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Earl Dotter, a photographer based in Silver Spring, covers the nation like a latter-day Upton Sinclair with a camera. He travels from the lettuce fields of California to the fisheries of the Chesapeake Bay, looking for people with dangerous jobs. He’s having too much luck finding them.

On film, Dotter has captured young boys wiping carcinogens off a crop duster, wizened old men dying of black lung disease, and window washers hanging by threads off the Empire State Building. “I really need to be right where the worker is,” says Dotter, an inconspicuous man of 54 who wears gold wire-rimmed glasses. He paraphrases Robert Capa, a photographer who died in 1954 covering the war in Indochina: “If your photographs aren’t good, you’re probably not close enough.”

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A series of Dotter’s photographs focusing on kids in hazardous jobs is on view this week at the International Brotherhood of Teamsters headquarters. They appear in a joint show with photographs by Illanda Huzak, who studies children working the sugar plantations of Brazil. As soon as he mounted his show here, Dotter took off to lecture at Dartmouth, where a touring exhibition of his work, sponsored by the Harvard School of Public Health, stops next. The best of two decades’ worth of his images appear in a new monograph, The Quiet Sickness (AIHA Press), which he named after the byword for black lung disease.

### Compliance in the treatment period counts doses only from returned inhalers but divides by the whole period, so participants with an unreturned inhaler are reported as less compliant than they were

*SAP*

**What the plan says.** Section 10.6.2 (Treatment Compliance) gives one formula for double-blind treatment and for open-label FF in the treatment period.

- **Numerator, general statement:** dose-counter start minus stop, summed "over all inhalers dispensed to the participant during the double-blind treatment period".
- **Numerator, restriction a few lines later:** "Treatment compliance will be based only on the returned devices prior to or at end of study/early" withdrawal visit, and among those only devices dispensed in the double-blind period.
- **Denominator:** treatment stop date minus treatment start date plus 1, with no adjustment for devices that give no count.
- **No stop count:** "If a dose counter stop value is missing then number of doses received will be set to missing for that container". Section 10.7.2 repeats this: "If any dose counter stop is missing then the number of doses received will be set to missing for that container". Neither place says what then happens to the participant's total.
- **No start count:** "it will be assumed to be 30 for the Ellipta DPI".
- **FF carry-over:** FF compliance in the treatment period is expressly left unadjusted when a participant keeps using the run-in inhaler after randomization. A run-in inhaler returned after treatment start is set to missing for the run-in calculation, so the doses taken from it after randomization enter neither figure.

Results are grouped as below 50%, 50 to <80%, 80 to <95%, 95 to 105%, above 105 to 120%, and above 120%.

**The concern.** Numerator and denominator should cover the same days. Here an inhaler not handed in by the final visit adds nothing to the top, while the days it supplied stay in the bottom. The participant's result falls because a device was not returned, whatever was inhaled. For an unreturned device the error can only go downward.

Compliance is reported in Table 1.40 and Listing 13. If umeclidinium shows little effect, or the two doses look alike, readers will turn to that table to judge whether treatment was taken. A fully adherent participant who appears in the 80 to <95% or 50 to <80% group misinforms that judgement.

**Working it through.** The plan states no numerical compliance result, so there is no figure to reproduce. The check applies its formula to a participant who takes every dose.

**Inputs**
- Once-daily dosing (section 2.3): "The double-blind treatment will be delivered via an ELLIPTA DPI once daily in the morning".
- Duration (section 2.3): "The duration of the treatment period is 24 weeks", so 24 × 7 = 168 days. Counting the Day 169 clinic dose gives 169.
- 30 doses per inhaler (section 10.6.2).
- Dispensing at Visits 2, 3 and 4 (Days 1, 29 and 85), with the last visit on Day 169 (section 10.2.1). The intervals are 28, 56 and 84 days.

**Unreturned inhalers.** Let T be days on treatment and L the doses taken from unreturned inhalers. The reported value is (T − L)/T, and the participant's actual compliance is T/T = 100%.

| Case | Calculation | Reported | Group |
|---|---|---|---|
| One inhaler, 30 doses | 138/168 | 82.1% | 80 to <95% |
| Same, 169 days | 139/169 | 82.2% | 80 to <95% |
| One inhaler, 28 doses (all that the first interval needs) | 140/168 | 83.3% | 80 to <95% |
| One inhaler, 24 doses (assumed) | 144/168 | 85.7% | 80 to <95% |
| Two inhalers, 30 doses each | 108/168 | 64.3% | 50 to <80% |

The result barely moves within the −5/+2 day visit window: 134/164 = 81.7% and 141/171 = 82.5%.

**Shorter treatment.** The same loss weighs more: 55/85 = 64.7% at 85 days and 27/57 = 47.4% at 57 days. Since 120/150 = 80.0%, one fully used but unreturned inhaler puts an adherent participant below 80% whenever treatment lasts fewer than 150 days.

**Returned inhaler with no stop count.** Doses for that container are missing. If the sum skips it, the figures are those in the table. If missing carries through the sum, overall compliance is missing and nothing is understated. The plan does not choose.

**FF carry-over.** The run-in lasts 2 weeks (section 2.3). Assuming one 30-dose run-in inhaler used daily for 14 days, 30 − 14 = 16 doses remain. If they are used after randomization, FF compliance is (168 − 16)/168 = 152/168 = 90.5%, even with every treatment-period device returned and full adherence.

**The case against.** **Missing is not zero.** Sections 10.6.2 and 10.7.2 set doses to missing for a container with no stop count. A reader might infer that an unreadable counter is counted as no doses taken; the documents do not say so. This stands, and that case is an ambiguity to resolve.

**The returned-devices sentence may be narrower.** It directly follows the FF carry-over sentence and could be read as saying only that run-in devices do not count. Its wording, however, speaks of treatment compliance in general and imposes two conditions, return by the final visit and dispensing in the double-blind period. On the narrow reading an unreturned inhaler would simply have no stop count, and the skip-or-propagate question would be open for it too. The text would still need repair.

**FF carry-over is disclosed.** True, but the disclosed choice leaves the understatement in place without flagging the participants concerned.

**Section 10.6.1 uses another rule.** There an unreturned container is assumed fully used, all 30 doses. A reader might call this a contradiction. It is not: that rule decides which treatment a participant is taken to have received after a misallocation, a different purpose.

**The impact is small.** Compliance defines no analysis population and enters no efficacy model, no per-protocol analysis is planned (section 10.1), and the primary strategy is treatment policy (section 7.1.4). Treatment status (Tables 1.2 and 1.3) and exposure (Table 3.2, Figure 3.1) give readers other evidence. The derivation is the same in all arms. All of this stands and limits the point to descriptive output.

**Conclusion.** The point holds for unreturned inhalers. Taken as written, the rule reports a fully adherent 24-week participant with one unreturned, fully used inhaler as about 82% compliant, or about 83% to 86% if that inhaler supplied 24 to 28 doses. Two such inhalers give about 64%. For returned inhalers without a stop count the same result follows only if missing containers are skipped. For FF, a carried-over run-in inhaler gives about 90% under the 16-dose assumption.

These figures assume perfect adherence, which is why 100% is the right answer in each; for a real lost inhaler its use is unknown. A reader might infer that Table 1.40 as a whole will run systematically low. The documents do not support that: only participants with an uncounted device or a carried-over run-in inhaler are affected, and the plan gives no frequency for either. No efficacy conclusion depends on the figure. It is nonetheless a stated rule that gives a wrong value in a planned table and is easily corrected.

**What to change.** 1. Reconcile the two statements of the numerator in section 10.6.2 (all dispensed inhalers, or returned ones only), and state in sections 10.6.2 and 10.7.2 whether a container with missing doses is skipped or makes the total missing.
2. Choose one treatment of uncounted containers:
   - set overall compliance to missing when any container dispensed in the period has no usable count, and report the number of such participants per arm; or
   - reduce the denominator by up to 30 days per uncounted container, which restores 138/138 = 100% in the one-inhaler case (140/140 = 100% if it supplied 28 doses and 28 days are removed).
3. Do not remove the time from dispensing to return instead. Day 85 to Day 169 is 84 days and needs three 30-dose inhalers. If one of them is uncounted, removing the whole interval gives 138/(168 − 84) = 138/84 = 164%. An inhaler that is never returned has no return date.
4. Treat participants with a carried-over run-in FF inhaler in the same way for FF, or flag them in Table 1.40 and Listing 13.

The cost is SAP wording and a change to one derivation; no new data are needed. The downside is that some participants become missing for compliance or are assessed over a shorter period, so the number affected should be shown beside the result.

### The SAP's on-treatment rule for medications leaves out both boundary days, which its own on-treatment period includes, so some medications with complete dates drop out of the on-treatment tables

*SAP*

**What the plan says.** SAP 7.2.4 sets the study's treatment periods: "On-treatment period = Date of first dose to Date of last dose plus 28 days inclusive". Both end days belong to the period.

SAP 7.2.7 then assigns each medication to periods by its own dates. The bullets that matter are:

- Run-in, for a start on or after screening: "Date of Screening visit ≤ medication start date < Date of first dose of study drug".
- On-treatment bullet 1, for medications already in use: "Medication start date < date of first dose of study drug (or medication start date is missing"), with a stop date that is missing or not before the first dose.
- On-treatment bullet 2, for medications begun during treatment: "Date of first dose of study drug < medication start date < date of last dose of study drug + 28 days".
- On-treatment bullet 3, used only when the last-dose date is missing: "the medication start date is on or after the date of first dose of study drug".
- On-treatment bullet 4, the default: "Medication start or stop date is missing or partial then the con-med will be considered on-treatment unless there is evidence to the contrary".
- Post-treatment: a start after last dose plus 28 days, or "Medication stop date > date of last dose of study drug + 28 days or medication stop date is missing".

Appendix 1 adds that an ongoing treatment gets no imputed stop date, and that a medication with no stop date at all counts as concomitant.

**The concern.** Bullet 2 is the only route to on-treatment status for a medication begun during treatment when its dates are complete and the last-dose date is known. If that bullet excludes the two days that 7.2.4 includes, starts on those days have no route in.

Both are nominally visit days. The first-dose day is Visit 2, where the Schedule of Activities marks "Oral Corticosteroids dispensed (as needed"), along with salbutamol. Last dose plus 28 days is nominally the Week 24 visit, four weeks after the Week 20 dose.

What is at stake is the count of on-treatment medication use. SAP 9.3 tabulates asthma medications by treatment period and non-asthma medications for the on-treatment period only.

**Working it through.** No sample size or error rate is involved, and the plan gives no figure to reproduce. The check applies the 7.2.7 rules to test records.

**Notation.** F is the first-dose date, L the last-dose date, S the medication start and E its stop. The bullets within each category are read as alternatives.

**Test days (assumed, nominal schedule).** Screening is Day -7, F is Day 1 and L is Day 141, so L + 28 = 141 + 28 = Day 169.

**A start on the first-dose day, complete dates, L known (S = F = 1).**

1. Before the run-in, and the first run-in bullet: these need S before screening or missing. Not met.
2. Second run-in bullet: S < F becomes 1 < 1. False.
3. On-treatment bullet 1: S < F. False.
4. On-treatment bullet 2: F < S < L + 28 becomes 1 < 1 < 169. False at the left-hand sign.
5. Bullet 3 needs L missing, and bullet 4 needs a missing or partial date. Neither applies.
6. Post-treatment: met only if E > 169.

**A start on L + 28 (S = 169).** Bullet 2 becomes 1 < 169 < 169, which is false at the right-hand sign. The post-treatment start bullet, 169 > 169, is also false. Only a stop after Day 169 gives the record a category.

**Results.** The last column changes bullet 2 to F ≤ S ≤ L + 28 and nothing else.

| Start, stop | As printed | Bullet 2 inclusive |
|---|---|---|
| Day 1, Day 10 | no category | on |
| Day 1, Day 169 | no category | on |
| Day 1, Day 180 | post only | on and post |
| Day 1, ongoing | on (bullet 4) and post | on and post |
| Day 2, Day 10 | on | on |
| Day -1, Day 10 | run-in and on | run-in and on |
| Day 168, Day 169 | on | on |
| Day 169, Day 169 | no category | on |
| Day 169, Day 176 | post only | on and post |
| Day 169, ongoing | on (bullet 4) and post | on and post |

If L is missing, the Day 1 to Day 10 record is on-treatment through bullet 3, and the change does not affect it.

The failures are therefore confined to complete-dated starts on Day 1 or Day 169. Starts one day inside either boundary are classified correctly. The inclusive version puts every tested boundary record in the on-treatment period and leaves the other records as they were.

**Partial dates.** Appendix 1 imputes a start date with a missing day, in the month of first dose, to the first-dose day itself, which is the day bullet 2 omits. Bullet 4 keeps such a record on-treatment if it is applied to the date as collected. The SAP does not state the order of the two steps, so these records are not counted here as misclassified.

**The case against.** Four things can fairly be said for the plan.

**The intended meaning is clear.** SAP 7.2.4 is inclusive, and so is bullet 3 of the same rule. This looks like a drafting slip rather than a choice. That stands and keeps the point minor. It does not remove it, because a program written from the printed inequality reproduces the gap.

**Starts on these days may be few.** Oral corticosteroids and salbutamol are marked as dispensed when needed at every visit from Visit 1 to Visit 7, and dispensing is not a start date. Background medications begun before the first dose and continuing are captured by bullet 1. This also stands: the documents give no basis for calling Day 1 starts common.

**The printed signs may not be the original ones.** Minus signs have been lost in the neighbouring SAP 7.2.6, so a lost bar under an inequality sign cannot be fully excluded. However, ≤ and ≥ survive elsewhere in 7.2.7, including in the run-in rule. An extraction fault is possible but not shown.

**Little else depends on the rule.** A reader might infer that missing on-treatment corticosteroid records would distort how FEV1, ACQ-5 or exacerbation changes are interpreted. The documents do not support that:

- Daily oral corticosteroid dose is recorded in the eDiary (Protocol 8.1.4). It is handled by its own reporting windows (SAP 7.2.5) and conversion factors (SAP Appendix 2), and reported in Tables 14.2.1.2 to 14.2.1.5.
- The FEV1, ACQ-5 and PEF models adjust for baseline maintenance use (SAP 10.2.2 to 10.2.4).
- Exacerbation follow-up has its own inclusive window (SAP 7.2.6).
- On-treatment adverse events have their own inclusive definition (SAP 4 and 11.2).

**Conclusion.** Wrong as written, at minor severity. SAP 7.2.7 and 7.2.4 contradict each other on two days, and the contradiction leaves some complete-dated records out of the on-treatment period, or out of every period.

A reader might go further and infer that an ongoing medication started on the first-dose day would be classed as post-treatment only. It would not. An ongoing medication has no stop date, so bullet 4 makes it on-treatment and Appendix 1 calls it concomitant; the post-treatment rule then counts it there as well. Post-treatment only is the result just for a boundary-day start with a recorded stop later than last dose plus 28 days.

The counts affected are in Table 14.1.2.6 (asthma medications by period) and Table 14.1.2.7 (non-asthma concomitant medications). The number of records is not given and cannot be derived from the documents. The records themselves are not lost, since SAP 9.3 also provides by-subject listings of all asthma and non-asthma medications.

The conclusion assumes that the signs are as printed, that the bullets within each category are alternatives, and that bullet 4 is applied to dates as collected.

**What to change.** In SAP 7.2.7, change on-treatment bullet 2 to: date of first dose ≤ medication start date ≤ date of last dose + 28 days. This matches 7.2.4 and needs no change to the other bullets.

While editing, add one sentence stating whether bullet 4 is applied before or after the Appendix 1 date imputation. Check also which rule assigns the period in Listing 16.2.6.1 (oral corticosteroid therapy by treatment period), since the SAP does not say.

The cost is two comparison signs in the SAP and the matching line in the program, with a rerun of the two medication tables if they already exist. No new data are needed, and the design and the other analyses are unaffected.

In college, Dotter got into photography as way to cure his unbearable shyness. “It gave me an excuse to poke my nose into other people’s business,” he says. He worked as a VISTA volunteer in Tennessee, where he got to know his first stricken coal miners. He involved himself in union reform with the United Mine Workers and photographed for its magazine for five years. Then Dotter took on the textile industry. He’s recorded Mississippi children climbing on a fully operating cotton gin, visited victims of “brown lung” disease, which comes from breathing cotton fibers, and ridden shotgun on sweatshop raids in Manhattan.

His images are more journalism than art, more valuable for their dry, documentary accounts than for their composition. But some rise to the level of elegiac portraiture, like his shot of an old coal miner expiring in the shadows of his rural home, making Dotter seem like an invisible witness to a remote tragedy. Others are purely and plainly expository, like his 1997 image of the Brooklyn hospital laundry workers holding handfuls of used syringes, which roll out of the dirty sheets in a poisonous game of roulette.

“I’m trying to show how photography can humanize the statistics,” says Dotter. “My pictures allow you to experience the rigors of hard physical work for yourself.”—Bradford McKee